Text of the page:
Garlic mustard pesto

In style this bread  is really more like a giant scone. It uses baking powder, not yeast, for leavening, and is best eaten fresh, within 24 hours, and later, as the toast I loved when I was small. It is still excellent with Marmite.

In a nod to our South African campsite baking adventures, I added beer, and I changed some quantities.

Cheese Bread with Field Garlic

2 1/4 cups all-purpose flour ( I use King Arthur, unbleached)
1 tablespoon plus 1 teaspoon baking powder
1/4 teaspoon salt
Back pepper
3 large eggs
1/3 cup milk
1/3 cup extra virgin olive oil
1/3 cup beer (I used some leftover Duvel), plus a little extra
3 oz coarsely grated Gruyère
2 oz cheddar, cut into very small cubes (about 1/4")
3/4 cup minced fresh field garlic greens (or chives)
Coarse salt to sprinkle on the top of the loaf

Preheat the oven 350'F/180'C. Butter or oil a loaf pan (or muffin trays, for that matter,  if you'd like individual servings. They will bake much faster).

Combine the flour, baking powder, salt and pepper in a large bowl. In another bowl, whisk the eggs until foamy.  Add the milk, olive oil and the beer. Stir to combine. Pour this mixture over the dry ingredients and stir gently till well mixed. Add the cheeses and chive and stir with a wooden spoon until just combined. The mixture should be quite stiff, but if it is still a little too dry to turn easily with the spoon, add another slug or two of beer. Do not overmix, or it will become a brick.

Pour the bread mixture into the prepared pan,  making a shallow hollow down the middle of the dough, lengthways. Sprinkle the top lightly with coarse salt.

Bake for 35 to 45 minutes, until a skewer comes out clean. Remove from the oven and gently tip the loaf from its pan. Place on a cooling rack. It can be eaten right away.

Cheese and field garlic bread with field garlic butter

Monday, March 24, 2014

German potato salad

Why German?

My friend Mimi said she was making a ham. The ginger ale ham, no less (see my book, November chapter). So I felt that that called for potatoes. And against the sweetness of the ham and its fluffy mustard sauce, I wanted something sharp. The sorrel is not ready yet on the terrace, so sharp meant vinegar.

To emphasize the hamminess, a handful of crumbled, and crispy bacon.

And with whiskers of dill (the dill is an idea - it must not dominate), there you have a German potato salad.

There are no tricks, other than adding the vinegar to the potatoes while those are still warm. The salad itself is eaten at room temperature.

Potato Salad for 4-6 People.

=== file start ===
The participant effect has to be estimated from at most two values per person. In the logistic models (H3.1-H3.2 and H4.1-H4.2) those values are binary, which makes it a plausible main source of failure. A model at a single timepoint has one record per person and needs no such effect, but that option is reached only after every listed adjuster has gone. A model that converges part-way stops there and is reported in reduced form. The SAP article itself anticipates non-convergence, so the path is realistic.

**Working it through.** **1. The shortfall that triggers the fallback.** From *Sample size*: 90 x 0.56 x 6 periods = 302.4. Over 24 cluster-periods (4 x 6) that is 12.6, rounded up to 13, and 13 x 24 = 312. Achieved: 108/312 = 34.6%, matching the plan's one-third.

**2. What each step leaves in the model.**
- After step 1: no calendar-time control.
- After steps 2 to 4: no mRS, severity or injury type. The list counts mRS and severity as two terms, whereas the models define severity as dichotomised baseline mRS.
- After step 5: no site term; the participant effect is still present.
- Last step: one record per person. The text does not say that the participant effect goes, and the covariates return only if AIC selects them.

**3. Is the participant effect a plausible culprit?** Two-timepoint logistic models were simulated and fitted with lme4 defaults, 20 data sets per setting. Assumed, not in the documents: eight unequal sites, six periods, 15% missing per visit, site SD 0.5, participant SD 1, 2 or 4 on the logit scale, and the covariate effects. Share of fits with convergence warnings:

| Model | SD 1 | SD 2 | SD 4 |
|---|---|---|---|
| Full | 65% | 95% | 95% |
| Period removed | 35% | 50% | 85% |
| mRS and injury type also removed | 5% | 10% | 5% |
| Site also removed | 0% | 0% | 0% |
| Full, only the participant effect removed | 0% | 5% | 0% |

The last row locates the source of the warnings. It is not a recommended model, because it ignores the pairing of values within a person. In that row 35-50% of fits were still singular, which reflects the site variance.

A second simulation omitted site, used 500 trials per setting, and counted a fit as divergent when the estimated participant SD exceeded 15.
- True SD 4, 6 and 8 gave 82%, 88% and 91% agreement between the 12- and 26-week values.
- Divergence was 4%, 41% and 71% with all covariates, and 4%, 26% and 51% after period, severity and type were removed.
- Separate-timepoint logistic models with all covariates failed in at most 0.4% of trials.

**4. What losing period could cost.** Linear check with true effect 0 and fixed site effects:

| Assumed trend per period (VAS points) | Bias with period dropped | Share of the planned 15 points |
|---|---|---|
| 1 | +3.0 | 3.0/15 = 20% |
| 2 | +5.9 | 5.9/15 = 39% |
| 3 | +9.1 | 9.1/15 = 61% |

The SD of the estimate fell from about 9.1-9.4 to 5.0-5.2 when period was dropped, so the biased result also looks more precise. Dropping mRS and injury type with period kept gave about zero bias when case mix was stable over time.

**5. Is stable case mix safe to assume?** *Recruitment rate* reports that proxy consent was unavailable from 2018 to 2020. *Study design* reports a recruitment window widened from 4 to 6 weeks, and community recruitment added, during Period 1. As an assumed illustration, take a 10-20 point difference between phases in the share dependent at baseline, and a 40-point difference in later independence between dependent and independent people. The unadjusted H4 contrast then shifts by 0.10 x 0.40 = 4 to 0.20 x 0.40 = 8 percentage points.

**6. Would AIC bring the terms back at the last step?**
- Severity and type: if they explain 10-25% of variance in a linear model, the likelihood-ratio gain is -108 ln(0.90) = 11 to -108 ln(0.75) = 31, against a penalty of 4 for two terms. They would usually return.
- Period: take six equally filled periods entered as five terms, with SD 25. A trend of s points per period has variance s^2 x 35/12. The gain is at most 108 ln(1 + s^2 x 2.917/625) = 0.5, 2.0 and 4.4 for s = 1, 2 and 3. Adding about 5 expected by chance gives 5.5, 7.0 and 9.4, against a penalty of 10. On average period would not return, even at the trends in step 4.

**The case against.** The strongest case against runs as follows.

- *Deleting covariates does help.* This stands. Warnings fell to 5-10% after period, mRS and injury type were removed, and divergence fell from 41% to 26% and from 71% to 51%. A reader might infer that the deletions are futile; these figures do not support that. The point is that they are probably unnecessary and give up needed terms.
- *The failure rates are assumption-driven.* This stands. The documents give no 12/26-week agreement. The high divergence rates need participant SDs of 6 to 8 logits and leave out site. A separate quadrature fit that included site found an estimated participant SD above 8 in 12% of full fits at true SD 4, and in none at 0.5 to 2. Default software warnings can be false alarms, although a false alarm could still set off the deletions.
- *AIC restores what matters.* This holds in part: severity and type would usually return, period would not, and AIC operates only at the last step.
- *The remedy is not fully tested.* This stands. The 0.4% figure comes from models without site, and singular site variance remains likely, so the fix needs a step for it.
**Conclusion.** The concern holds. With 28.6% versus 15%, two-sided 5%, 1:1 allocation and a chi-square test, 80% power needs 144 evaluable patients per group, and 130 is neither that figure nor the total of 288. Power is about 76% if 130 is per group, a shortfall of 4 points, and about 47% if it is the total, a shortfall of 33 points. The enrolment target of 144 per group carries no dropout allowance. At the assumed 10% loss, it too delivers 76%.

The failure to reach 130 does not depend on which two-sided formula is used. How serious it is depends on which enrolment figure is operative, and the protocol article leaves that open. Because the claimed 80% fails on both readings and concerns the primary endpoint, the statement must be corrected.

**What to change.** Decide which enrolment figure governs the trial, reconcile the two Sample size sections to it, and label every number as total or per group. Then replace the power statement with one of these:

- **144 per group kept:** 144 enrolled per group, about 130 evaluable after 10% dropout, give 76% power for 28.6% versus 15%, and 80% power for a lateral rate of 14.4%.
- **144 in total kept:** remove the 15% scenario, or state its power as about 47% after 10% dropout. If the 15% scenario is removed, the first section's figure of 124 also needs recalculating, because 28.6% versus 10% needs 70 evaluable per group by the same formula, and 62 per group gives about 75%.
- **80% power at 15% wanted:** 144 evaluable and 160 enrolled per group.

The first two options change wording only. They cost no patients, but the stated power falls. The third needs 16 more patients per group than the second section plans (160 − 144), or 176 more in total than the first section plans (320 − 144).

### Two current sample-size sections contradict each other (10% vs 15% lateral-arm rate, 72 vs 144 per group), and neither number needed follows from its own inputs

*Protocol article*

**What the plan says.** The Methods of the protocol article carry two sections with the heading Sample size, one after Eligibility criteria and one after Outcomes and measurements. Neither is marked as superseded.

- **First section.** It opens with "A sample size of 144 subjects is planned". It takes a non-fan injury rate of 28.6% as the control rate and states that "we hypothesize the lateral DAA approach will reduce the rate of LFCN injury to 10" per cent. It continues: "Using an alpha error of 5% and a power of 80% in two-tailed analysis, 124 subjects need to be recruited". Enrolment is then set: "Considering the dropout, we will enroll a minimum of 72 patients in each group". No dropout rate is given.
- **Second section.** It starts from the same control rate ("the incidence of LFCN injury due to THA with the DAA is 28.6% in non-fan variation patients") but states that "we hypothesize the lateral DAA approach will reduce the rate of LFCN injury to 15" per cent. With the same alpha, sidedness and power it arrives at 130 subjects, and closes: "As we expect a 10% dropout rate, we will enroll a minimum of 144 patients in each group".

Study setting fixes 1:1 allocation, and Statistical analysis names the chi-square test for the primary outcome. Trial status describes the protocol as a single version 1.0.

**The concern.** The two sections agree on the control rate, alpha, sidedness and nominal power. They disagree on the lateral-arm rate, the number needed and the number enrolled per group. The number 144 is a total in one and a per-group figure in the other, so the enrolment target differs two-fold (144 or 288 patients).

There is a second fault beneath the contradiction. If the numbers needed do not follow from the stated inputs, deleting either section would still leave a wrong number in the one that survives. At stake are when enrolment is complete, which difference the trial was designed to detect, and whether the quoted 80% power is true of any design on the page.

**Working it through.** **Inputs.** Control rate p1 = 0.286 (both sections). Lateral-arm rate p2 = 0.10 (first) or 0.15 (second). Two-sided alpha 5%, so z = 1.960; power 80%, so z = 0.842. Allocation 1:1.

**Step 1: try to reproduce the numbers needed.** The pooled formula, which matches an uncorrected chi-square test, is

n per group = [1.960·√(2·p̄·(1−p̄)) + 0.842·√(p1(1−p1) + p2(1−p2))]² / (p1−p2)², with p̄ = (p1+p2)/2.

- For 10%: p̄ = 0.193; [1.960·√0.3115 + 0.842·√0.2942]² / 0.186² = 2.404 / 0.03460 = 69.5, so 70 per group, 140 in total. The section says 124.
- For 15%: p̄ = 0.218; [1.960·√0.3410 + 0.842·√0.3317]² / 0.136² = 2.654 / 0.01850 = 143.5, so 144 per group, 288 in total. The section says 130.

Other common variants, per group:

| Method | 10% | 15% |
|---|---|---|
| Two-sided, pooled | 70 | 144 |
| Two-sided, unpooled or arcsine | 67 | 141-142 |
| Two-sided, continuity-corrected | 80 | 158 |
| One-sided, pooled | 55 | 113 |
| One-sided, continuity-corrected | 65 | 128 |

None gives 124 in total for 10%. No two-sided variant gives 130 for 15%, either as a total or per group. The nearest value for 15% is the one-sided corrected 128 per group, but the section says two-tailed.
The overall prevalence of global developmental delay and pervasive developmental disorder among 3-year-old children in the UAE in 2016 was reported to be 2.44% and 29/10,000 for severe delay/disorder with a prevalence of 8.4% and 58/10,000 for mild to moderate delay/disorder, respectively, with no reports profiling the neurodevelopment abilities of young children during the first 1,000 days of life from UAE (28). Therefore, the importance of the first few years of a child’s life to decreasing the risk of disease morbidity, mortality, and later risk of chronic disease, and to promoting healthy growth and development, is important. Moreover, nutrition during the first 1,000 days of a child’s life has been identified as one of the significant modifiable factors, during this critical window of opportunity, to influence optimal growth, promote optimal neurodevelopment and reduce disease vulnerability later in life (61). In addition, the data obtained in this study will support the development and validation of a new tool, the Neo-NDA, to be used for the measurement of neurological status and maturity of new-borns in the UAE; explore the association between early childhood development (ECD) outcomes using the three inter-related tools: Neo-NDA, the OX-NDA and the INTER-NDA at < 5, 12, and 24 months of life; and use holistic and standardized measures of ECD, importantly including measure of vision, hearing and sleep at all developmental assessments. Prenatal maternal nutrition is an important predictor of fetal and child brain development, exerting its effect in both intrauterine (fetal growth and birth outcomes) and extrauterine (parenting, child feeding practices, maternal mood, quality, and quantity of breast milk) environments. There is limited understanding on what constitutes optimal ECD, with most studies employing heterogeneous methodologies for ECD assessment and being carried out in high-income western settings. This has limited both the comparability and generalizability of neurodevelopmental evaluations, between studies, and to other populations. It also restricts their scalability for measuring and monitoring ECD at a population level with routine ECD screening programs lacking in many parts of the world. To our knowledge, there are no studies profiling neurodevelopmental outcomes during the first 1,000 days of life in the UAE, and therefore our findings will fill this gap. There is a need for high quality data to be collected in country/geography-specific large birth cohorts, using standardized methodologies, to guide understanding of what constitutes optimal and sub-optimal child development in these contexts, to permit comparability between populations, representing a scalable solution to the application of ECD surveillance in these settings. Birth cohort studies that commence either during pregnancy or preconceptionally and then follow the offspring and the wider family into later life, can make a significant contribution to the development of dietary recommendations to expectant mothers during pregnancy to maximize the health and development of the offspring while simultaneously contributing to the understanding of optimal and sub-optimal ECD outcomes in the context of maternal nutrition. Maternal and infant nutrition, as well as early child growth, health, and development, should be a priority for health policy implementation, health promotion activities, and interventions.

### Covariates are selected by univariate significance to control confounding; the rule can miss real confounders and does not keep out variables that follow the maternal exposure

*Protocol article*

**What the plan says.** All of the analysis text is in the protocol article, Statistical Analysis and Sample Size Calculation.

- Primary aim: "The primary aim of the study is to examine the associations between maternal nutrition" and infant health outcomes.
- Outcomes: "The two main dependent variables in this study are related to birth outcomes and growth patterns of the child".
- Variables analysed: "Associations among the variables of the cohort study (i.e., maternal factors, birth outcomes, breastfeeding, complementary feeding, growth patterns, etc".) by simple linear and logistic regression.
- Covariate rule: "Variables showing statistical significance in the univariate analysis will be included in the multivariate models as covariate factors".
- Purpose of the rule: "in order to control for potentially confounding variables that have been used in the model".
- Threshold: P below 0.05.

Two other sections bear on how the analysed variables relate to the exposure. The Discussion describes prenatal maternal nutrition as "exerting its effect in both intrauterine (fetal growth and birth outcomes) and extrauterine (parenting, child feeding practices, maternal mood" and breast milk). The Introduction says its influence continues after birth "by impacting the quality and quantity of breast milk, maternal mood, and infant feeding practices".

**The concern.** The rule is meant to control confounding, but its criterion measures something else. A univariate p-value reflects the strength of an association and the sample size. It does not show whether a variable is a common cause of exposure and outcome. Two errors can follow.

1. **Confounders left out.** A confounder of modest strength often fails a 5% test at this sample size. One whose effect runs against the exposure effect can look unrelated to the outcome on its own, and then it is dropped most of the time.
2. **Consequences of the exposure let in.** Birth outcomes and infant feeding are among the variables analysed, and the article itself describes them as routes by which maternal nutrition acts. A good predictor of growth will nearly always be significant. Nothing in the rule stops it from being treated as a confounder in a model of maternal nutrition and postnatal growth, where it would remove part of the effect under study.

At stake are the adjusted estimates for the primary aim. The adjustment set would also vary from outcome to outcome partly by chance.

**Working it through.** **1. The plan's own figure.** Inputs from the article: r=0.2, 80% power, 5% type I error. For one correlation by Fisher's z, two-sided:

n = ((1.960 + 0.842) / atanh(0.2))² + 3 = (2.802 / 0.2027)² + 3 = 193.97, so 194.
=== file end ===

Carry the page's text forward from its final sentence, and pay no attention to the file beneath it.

8 medium potatoes, halved. I like red-skinned ones, others may disagree.
1/3 cup apple cider vinegar (or white wine, or red wine - vinegars, that is)
1/2 teaspoon salt
2 teaspoons sugar
1 Tablespoon walnut or hazelnut oil
Lots of black pepper
1 medium red onion, finely chopped (yield is about 1 cup)
6 scallions, finely sliced (green and white parts)
1/3 cup loosely-packed, chopped dill
8 rashers (strips) of good bacon. You could also use cubes of pancetta, about 1/3 cup.

Cook the halved potatoes in salted, boiling water till tender.

While they are cooking, heat the oven to 400'F. Lay the bacon slices on a roasting tray and slide them into the hot oven till crisp, about 10-15 minutes. Drain them on paper towels when done, and then break into small pieces. Save 2 Tablespoons of the rendered bacon fat.

When the potatoes are tender, drain them, peel them, and drop them into a large bowl. Slice each potato piece quite thickly.

Dissolve the salt and sugar in the vinegar, and pour onto the still-warm potatoes. Toss well. Add the saved 2 tablespoons of bacon fat, and the nut oil. Add freshly ground black pepper, and toss again (don't worry about smooshing the potatoes).

Add the finely chopped red onion and scallions, and the dill. Toss well. Taste. I like a very powerful blend of seasonings for this salad - you may want to shake some more vinegar over the top. Add the bacon last, and toss one more time. Transfer the potato salad to a serving bowl.

And there it is.

(I could see this for a late breakfast, with a poached egg plopped on top of the quickly warmed leftover salad. Heaven, with coffee...Or quick potato cakes, with strips of smoked salmon, or gravlax?)